Saint of the Month

St. Munna Of Taghmon

21 October
Dr Edward Culleton wrote the following:


Of the many accounts of saints' lives which have come down to us, few are more informative than that of Munna of Taghmon. No saints' life was written during their lifetime, most of those surviving date to the 11th and 12th centuries. But the earliest life of Munna is thought by scholars  to date to around 800. This dating is based mainly on linguistic evidence but also on some historical references in the 'life'. There are four versions of Munna's life, all written in Latin.


Munna belonged to the Cinel Conaill of Northern Ui Neill lineage,   whose territory at this time covered most of Donegal and whose stronghold was Grianan Ailech. His father's name was Tulchan. According to the Felire of Oengus  he was a druid; in fact, Munna himself was accused of being a druid in his youth. Munna's mother, Fidelma, was also of Northern Ui Neill lineage.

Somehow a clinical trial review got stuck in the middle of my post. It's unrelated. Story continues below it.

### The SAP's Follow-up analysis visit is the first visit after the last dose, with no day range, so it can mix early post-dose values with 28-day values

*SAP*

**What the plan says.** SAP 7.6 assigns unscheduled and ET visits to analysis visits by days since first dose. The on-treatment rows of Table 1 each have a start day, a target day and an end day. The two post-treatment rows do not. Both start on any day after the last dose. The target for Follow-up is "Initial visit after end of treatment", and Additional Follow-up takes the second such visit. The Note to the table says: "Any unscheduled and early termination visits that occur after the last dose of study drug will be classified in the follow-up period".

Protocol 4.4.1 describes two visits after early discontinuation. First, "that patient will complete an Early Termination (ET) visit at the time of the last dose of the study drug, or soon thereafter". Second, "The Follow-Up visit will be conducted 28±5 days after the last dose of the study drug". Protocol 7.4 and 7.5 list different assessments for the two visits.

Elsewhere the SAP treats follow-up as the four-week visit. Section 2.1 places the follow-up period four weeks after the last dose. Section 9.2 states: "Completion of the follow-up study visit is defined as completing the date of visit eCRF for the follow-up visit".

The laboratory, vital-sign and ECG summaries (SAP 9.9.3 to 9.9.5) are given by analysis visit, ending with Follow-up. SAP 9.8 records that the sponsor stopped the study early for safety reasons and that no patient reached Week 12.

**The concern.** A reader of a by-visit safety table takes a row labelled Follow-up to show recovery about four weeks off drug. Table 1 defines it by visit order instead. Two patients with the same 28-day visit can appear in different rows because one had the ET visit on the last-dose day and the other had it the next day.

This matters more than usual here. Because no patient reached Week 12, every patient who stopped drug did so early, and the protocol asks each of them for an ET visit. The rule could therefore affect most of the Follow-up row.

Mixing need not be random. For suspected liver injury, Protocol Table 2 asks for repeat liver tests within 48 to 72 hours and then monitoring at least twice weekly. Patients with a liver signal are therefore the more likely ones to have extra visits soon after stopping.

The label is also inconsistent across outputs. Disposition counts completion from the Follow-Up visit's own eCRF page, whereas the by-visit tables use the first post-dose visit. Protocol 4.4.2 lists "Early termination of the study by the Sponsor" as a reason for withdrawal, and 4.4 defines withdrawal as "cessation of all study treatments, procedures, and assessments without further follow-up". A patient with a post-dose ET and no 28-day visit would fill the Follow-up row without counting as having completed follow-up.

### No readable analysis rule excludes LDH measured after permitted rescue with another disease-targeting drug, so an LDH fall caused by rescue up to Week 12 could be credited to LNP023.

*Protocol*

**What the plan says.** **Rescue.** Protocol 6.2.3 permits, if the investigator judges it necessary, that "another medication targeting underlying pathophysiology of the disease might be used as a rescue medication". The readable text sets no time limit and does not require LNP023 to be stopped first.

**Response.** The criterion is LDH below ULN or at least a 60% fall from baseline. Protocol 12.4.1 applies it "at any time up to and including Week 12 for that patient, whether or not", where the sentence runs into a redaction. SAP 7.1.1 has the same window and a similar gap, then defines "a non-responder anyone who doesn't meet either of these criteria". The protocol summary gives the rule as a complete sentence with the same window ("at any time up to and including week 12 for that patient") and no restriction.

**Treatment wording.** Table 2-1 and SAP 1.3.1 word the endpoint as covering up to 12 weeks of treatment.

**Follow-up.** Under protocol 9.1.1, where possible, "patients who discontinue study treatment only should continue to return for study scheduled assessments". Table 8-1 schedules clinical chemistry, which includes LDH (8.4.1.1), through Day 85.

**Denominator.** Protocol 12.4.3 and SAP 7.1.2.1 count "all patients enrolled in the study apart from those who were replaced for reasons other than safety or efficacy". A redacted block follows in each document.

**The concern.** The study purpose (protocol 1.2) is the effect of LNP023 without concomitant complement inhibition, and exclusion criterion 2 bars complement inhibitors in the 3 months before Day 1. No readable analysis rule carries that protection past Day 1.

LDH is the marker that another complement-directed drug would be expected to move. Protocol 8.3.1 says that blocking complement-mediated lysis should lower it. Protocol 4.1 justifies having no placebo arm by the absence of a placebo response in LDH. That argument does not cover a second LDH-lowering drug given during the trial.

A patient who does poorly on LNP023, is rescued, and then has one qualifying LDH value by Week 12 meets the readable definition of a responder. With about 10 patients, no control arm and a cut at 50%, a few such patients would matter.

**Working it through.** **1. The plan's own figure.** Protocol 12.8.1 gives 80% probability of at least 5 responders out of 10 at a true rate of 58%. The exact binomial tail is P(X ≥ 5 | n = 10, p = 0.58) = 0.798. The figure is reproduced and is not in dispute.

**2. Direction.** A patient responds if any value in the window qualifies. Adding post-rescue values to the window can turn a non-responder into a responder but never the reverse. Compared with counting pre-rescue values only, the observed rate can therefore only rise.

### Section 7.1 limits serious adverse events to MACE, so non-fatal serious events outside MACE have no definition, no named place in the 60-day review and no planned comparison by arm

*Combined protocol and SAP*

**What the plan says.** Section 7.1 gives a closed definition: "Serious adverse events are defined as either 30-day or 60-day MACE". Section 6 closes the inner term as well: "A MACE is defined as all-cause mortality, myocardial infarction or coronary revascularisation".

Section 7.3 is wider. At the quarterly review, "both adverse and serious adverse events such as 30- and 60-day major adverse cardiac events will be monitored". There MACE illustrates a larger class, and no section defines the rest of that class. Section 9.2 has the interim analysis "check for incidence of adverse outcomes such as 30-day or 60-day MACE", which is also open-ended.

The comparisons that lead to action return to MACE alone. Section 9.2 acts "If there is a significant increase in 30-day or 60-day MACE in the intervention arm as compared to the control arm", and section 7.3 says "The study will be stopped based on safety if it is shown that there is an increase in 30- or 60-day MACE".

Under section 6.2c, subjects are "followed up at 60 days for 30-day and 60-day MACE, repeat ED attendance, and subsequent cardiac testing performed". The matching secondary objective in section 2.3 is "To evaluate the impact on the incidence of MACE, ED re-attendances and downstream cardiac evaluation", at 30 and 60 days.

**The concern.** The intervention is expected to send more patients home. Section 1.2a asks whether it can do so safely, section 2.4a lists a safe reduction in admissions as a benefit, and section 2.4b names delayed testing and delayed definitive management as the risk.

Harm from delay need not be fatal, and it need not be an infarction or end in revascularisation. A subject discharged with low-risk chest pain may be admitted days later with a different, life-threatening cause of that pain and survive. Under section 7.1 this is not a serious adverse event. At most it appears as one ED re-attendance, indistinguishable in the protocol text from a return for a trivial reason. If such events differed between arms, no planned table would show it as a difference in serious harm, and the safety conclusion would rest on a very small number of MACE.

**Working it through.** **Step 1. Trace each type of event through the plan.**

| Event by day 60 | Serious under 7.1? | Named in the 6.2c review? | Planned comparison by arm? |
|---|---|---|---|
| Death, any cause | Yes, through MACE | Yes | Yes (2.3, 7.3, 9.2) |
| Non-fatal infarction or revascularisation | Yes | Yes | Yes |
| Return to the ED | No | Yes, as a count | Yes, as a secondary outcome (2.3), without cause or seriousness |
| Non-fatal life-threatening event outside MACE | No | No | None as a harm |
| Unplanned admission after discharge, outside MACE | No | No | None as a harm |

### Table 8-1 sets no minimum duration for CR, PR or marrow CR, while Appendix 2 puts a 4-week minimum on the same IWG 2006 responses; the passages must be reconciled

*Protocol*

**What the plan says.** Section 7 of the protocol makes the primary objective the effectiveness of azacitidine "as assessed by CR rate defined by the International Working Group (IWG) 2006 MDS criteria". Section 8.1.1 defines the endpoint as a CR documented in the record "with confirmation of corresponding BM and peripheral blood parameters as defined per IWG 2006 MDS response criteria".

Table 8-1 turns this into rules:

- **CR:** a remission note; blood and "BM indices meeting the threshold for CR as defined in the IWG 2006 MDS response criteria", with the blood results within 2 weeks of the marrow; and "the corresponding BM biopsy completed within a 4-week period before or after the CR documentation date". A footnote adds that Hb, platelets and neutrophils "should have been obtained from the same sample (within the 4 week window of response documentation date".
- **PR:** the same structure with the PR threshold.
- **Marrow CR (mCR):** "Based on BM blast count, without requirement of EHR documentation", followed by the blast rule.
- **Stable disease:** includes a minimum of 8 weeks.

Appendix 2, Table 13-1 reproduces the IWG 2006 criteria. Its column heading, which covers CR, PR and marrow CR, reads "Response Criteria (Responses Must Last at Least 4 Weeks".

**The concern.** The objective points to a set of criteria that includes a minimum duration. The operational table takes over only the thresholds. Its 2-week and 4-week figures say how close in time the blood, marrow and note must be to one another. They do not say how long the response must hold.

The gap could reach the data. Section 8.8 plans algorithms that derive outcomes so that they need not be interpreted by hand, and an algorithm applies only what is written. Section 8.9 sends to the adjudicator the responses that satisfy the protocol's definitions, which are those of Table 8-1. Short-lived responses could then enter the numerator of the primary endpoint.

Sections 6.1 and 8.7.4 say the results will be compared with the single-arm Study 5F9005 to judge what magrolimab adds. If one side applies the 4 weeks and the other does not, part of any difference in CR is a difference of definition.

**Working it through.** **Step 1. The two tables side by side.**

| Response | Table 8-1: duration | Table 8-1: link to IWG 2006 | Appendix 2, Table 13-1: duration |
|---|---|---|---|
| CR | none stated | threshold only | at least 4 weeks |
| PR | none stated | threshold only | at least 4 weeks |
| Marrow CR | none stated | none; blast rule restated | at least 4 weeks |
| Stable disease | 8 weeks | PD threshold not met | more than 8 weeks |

The year of the saint's birth is not known for certain but it must have been around the middle of the sixth century. He was called Fionn, prefixed by Mo, a term of endearment meaning 'my'. The name Mo-Fhionn-Og was easily elided into Munno or Munna, the name by which he became known. This was sometimes latinised into Fintanus and later into Fintan, the name by which he is now called locally.

Columcille, who had obviously known him, gave a colorful description of the physical appearance of Munna  'After my death there will come to you from Eire a certain youth, holy in character, renowned in intellect, fair in person, curly of head, and rosy cheeked, whose name is Munna and whom I often saw on earth'. He was highly educated, having studied under Comgall of Bangor, also at the monastery and school at Kilmore, Co. Cavan, founded by Columcille; and at Cleenish, an island in Lough Erne, under Silell Mac Mianaig. This place was noted for its harsh regime, a fact that may have strongly influenced Munna when he came to set up his own monastery at Taghmon.